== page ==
Replacing the 2014 BEV engine bracket + mount myself

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Well-known member
Apr 25, 2015
For anyone interested I own a 2014 i3 BEV still going strong at 78k miles.
Range is still the same i.e 100 miles give or take and everything works fine except the engine mount which was leaking and broken..
This is actually subject to several recalls in the world i.e EU etc,.. but not in the US.
Dealer quoted me a cool 2.7k since the only replacement mount that exists is for a new bracket made out of cast aluminium vs. plastic for the old one. And the only way to put that together is put the new bracket in and that implies literally dropping the whole engine out for the task.
I refused to pay for it arguing it was an original and flimsy design flaw acknowledged by BMW through their subsequent replacement of said bracket by a metallic one with a reinforced bolt and contacted customer service at BMW regarding the matter. But they argued they have no obligation since my car is out of warranty. They suck and I will consider further options.
Meanwhile me and a friend IA (Inspection Authorization mechanic for Airplanes, the highest ranking certification for airplane mechanics) decided to look at the issue and after I ordered the new bracket, mount and new bolt for the setup (Thanks!!!) we realized the bracket could potentially be removed from the top of the engine and holes drilled in the frame at strategic locations to access the 2 bolts unreachable by design.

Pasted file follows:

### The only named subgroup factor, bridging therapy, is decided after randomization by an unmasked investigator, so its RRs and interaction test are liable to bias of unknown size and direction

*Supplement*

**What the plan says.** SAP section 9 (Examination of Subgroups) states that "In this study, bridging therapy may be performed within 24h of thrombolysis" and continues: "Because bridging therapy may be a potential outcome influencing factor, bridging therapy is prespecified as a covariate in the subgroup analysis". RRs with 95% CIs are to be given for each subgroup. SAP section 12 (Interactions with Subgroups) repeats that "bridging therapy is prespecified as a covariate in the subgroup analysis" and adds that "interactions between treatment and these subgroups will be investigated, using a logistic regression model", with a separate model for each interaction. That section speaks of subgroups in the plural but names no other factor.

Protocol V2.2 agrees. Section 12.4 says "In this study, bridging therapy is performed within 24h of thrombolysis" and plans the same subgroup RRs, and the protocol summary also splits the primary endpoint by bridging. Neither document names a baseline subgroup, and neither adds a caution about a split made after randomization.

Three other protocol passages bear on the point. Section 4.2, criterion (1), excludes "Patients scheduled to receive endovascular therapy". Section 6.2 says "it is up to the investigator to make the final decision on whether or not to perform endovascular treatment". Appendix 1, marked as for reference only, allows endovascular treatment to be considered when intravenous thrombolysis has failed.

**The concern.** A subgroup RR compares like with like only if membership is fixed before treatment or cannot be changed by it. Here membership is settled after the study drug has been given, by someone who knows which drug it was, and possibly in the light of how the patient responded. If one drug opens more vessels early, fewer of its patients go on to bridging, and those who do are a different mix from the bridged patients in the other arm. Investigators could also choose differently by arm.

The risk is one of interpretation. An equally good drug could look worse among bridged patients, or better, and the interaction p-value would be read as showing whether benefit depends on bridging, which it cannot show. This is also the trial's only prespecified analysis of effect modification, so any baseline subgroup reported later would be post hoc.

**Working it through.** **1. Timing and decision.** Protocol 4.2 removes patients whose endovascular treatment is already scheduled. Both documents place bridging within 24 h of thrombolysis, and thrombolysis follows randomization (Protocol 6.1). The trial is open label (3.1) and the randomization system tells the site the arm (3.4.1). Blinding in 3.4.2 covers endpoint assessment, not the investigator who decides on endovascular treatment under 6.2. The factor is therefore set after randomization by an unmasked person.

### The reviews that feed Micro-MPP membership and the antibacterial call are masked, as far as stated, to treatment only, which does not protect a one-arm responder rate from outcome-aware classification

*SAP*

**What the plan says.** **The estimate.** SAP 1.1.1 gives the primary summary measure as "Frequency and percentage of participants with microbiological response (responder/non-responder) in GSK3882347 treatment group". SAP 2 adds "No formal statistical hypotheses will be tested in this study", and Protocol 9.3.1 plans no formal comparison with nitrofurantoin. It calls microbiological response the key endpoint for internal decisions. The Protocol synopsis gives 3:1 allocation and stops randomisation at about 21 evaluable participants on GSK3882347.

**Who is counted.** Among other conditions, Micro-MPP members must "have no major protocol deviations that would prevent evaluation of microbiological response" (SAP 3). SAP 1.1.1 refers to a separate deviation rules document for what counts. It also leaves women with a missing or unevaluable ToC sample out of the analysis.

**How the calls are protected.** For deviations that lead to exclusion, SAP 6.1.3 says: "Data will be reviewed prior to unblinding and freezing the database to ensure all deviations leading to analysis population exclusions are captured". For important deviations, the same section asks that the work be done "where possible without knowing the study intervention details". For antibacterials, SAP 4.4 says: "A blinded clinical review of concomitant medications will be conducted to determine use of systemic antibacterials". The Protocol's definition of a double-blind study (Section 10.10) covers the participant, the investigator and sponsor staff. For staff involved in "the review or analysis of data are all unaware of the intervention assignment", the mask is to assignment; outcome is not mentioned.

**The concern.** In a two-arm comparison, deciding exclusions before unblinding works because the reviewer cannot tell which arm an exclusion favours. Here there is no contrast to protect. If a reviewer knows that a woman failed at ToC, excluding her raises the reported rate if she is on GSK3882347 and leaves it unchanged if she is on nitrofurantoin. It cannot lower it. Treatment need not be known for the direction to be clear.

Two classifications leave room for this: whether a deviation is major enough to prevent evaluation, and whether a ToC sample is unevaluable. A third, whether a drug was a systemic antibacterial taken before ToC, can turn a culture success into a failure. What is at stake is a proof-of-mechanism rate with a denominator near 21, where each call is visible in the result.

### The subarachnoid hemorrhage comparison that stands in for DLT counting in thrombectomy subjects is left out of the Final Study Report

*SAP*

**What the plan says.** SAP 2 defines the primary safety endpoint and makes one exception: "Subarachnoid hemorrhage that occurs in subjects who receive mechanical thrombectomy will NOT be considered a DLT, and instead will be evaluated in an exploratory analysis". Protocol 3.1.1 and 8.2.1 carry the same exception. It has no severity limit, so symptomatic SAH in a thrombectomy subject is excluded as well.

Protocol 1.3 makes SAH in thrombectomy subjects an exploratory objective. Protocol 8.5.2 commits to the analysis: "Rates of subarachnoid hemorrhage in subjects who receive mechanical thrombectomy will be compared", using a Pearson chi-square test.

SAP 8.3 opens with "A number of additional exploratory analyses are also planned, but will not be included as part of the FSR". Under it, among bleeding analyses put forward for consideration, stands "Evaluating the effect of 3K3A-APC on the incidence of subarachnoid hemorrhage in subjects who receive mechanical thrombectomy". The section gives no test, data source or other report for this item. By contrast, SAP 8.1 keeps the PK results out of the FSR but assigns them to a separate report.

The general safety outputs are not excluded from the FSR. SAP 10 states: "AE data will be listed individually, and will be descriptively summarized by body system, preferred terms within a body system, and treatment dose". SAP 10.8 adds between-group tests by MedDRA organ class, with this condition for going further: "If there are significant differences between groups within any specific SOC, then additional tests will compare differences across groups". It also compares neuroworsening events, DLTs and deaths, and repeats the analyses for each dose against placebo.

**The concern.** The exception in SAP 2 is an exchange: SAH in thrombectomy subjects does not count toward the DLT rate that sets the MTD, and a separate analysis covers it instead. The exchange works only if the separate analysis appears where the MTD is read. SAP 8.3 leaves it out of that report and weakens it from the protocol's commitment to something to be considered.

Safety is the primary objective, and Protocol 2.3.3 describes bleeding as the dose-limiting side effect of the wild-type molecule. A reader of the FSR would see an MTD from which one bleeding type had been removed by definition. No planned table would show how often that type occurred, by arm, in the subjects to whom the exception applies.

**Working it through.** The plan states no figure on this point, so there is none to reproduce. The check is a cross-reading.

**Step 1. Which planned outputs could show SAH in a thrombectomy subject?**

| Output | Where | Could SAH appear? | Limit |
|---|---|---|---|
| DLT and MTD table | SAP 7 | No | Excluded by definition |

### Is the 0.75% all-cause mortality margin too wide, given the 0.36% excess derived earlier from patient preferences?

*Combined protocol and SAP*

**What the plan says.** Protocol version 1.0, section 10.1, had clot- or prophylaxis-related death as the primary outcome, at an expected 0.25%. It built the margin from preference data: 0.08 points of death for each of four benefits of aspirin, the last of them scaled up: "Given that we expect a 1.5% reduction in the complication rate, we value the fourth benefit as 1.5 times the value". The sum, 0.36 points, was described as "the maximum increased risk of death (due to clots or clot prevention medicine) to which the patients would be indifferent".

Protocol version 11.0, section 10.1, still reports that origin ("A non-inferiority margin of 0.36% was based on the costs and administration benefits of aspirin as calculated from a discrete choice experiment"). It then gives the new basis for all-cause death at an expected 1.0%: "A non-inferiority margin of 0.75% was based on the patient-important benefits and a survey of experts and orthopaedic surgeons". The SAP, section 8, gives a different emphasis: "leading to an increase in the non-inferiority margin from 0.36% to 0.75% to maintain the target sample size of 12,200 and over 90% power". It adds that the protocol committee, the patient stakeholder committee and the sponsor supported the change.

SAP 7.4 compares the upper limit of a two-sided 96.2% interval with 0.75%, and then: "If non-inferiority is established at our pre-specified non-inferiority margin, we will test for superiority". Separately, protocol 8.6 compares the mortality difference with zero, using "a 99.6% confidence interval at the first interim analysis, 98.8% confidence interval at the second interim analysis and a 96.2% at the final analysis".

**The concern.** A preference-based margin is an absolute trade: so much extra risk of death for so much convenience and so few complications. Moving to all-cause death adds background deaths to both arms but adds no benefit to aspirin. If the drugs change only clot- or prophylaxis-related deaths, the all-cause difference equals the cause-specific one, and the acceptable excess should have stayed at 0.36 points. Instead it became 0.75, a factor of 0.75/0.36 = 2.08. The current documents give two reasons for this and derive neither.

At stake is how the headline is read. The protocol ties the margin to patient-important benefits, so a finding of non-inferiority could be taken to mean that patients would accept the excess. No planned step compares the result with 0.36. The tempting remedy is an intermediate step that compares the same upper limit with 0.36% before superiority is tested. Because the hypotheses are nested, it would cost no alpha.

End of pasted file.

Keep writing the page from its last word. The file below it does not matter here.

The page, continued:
This was all risky and a jump into the unknown of course as I had no clue if the bracket had other hidden attachments and the IA had no experience working on a BEV and could only count on his aeronautical instincts.
There's a lot of craftsmanship and creativity that goes into plane maintenance and it definitely came in handy here.
To drill the 2 holes we inferred the location assuming some movement of the engine would be possible after the mount was removed through the weakest spots in the frame on the left and used a 1 in drill bit for the feat.
After removing all the bolts and supporting the engine using its own jack besides the one allowing for tires and cover removal the old plastic bracket slid right out. We used a wooden stake to adjust the position of the engine to remove the bolts after alignment with the holes.